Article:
Questions 51 to 55 are based on the following passage.
Directions: There are 2 passages in this section. Each passage is followed by some questions or unfinished statements. For each of them there are four choices marked A), B), C) and D). You should decide on the best choice and mark the corresponding letter on Answer Sheet 2 with a single line through the centre.
Beginning in the late sixteenth century, it became fashionable for young aristocrats to visit Paris, Venice, Florence, and above all, Rome, as the culmination（终极）of their classical education. Thus was born the idea of the Grand Tour, a practice which introduced Englishmen, Germans, Scandinavians, and also Americans to the art and culture of France and Italy for the next 300 years. Travel was arduous and costly throughout the period, possible only for a privileged class—the same that produced gentlemen scientists, author, antique experts, and patrons of the arts.
The Grand Tourist was typically a young man with a through grounding in Greek and Latin literature as well as some leisure time, some means, and some interests in art. The German traveler Johann Winckelmann pioneered the field of art history with his comprehensive study of Greek and Roman sculpture; he was portrayed by his friend Anton Raphael Mengs at the beginning of his long residence in Rome. Most Grand Tourists, however, stayed for briefer periods and set out with less scholarly intensions, accompanied by a teacher or guardian, and expected to return home with souvenirs of their travels as well as an understanding of art and architecture formed by exposure to great masterpieces.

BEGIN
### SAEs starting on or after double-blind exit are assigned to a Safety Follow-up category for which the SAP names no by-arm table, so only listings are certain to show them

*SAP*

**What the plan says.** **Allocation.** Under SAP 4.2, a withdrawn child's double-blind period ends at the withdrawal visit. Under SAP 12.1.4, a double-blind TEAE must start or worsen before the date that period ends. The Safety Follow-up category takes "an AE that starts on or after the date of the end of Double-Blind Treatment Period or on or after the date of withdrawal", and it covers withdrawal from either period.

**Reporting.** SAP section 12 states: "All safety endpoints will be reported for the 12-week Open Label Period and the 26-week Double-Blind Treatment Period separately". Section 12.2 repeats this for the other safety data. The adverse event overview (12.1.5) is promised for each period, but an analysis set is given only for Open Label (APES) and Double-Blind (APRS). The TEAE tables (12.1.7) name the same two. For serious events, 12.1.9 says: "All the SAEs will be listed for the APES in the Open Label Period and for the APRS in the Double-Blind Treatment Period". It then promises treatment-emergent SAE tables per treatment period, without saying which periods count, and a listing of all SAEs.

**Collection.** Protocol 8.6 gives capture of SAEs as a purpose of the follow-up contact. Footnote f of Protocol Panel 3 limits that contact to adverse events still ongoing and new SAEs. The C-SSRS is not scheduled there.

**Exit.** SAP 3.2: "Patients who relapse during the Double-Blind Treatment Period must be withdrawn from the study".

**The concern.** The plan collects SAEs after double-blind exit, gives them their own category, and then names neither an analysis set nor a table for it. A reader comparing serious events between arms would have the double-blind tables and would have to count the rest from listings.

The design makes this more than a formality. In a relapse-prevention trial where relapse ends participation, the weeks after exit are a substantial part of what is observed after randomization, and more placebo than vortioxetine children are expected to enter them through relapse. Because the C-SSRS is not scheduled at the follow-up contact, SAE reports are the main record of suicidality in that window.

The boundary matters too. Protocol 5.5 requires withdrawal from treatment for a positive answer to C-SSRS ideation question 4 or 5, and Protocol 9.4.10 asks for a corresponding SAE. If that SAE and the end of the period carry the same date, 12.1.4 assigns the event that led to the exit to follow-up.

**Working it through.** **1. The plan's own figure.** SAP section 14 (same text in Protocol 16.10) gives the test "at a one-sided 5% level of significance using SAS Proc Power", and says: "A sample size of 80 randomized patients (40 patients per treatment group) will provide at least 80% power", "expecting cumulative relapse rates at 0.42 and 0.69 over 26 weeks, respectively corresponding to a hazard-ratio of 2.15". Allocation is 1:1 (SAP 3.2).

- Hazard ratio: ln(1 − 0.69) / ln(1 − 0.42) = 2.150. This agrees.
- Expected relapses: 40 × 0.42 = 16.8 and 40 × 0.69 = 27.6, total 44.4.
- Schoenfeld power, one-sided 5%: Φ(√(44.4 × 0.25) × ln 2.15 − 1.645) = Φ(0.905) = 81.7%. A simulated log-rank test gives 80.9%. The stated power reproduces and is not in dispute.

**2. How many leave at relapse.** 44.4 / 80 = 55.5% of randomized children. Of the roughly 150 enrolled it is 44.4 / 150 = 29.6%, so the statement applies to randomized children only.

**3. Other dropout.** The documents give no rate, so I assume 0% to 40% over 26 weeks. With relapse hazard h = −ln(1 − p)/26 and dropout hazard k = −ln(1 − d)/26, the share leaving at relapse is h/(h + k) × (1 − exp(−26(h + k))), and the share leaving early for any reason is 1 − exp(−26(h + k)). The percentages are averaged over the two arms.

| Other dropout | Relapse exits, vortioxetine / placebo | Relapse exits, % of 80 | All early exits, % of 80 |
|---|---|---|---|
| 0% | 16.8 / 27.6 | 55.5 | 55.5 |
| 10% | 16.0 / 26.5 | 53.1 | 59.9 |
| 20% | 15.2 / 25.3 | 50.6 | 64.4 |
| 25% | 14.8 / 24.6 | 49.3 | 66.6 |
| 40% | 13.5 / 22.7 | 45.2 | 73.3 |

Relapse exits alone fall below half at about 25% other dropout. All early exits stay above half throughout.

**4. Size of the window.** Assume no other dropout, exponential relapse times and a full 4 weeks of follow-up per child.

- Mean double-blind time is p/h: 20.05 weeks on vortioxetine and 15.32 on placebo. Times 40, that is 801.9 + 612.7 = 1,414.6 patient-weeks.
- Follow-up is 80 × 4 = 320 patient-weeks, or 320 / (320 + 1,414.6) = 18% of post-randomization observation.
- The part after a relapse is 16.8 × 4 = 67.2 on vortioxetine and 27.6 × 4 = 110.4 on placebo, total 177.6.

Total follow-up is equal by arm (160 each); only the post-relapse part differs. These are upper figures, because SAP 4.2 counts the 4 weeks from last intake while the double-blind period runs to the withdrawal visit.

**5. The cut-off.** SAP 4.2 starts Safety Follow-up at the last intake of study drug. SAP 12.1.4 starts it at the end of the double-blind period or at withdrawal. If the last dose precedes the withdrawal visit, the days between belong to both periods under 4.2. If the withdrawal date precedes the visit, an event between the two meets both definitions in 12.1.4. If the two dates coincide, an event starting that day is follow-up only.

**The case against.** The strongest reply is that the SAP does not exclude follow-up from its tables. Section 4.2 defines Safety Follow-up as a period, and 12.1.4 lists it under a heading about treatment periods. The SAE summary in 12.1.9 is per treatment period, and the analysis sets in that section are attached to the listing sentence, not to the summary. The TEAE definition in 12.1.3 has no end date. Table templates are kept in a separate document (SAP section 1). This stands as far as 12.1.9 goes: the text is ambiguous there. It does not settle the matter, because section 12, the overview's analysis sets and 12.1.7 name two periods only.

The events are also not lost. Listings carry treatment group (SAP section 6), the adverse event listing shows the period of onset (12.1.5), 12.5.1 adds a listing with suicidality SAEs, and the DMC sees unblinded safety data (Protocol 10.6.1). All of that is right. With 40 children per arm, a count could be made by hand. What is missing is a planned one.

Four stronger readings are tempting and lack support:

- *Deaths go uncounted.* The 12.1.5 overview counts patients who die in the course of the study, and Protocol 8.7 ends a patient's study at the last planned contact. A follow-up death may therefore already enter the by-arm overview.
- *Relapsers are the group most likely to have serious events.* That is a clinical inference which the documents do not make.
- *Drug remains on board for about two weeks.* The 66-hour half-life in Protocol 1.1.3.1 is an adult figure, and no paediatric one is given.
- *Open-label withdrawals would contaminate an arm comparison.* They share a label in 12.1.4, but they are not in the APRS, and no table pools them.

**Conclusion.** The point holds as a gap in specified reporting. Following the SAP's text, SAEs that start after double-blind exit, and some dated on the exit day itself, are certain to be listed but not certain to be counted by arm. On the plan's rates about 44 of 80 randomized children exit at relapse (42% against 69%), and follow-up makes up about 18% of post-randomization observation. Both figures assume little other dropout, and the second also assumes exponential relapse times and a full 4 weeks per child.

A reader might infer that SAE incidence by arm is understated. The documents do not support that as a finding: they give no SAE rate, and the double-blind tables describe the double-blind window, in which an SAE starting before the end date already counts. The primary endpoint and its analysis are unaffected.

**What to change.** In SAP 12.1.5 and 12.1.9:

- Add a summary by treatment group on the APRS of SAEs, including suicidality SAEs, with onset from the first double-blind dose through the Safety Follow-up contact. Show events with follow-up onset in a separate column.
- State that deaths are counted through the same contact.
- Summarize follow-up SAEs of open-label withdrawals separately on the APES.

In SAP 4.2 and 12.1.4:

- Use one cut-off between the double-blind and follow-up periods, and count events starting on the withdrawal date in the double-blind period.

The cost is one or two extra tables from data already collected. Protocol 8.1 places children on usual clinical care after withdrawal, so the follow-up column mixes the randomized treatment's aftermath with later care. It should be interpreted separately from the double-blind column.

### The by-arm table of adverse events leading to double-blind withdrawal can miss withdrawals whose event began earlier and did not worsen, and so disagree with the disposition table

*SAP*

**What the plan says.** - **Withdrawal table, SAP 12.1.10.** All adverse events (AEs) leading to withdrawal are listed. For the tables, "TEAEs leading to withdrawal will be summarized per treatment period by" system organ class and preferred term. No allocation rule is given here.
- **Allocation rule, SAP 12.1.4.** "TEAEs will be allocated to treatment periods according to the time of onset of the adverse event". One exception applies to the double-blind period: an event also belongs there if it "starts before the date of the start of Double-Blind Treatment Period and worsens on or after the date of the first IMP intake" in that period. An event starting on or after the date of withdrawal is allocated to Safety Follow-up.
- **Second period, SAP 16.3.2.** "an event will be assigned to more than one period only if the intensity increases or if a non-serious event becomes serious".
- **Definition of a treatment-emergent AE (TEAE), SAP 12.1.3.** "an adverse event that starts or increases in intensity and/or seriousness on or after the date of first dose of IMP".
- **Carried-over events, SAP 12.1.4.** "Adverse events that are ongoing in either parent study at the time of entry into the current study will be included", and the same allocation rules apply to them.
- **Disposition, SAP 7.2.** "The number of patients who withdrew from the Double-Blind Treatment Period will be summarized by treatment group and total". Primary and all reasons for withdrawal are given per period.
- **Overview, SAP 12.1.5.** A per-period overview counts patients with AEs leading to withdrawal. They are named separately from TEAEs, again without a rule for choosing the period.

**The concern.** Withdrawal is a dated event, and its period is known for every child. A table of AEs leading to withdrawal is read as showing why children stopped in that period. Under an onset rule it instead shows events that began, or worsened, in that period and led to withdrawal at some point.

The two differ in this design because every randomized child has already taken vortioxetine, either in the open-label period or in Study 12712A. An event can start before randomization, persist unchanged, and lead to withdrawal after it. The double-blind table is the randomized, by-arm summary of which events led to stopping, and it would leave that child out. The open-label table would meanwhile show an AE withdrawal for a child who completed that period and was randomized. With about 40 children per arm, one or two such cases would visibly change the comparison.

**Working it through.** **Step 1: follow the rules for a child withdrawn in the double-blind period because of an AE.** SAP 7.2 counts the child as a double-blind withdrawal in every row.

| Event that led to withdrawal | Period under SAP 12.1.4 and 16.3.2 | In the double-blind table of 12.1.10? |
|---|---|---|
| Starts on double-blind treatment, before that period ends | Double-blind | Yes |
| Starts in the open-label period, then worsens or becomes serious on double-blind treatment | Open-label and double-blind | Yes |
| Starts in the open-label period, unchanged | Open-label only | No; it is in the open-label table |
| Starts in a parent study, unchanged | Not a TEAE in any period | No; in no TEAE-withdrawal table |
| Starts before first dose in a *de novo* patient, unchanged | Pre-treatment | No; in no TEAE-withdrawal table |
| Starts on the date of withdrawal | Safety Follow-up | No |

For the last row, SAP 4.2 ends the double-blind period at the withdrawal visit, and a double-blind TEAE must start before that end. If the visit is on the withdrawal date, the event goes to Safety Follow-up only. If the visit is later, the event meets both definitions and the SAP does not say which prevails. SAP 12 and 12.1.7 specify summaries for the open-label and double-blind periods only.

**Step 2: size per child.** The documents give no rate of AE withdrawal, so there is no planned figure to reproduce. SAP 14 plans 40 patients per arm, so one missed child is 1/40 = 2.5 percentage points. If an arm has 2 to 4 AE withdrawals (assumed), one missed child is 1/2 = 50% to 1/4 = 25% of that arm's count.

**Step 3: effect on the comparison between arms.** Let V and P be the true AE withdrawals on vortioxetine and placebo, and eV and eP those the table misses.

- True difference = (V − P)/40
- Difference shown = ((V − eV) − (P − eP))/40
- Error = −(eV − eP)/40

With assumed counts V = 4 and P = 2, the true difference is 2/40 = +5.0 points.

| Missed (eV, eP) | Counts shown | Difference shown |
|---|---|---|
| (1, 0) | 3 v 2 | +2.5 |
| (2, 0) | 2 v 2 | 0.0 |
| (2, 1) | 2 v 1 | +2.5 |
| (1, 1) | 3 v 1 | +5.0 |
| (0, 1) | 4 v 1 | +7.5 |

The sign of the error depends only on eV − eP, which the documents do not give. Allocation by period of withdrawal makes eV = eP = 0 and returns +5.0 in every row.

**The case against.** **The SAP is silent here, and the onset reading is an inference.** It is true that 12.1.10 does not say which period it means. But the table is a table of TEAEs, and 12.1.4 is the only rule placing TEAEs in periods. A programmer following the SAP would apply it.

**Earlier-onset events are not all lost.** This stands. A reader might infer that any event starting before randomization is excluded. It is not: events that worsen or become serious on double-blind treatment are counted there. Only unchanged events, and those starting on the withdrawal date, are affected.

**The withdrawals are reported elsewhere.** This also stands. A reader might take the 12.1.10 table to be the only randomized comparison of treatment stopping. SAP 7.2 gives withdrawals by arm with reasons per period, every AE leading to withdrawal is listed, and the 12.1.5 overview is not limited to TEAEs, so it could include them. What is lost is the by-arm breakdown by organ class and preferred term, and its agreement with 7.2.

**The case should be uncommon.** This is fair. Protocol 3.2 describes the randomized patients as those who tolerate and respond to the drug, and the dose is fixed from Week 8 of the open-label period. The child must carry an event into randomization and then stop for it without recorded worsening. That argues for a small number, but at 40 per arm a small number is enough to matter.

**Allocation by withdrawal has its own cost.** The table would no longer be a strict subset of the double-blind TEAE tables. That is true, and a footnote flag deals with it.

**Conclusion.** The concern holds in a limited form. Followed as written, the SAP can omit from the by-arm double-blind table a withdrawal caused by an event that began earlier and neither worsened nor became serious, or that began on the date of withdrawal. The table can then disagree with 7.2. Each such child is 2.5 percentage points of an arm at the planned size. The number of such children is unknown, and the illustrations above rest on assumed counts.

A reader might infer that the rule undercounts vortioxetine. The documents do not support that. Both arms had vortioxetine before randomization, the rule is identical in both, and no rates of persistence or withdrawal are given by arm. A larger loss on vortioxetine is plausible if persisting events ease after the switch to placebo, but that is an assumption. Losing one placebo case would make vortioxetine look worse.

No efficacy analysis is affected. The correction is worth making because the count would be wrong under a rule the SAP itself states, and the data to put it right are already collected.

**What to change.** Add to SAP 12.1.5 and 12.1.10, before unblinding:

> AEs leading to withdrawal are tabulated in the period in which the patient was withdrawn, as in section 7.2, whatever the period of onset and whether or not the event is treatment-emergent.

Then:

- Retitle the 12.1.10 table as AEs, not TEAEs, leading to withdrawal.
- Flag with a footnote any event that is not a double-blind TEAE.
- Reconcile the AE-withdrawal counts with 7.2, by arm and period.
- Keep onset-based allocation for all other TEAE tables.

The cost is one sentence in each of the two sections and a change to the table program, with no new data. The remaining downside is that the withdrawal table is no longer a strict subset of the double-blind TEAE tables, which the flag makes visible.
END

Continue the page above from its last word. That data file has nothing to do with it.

London was a frequent starting point for Grand Tourists, and Paris a compulsory destination; many traveled to the Netherlands, some to Switzerland and Germany, and a very few adventurers to Spain, Greece, or Turkey. The essential place to visit, however, was Italy. The British traveler Charles Thompson spoke for many Grand Tourists when in 1744 he described himself as “being impatiently desirous of viewing a country so famous in history, a country which one gave laws to the world, and which is at present the greatest school of music and painting, contains the noblest productions of sculpture and architecture, and is filled with cabinets of rarities, and collections of all kinds of historical relic.” Within Italy, the great focus was Rome, whose ancient ruins and more recent achievements were shown to every Grand Tourist. Panini’s Ancient Rome and Modern Rome represent the sights most prized, including celebrated Greco-Roman statues and views of famous ruins, fountains, and churches. Since there were few museums anywhere in Europe before the close of the eighteenth century, Grand Tourists often saw paintings and sculptures by gaining admission to private collections, and many were eager to acquire examples of Greco-Roman and Italian art for their own collections. In England, where architecture was increasingly seen as an aristocratic pursuit, noblemen often applied what they learned from the villas of Palladio in the Veneto and the evocative（唤起回忆的）ruins of Rome to their own country houses and gardens.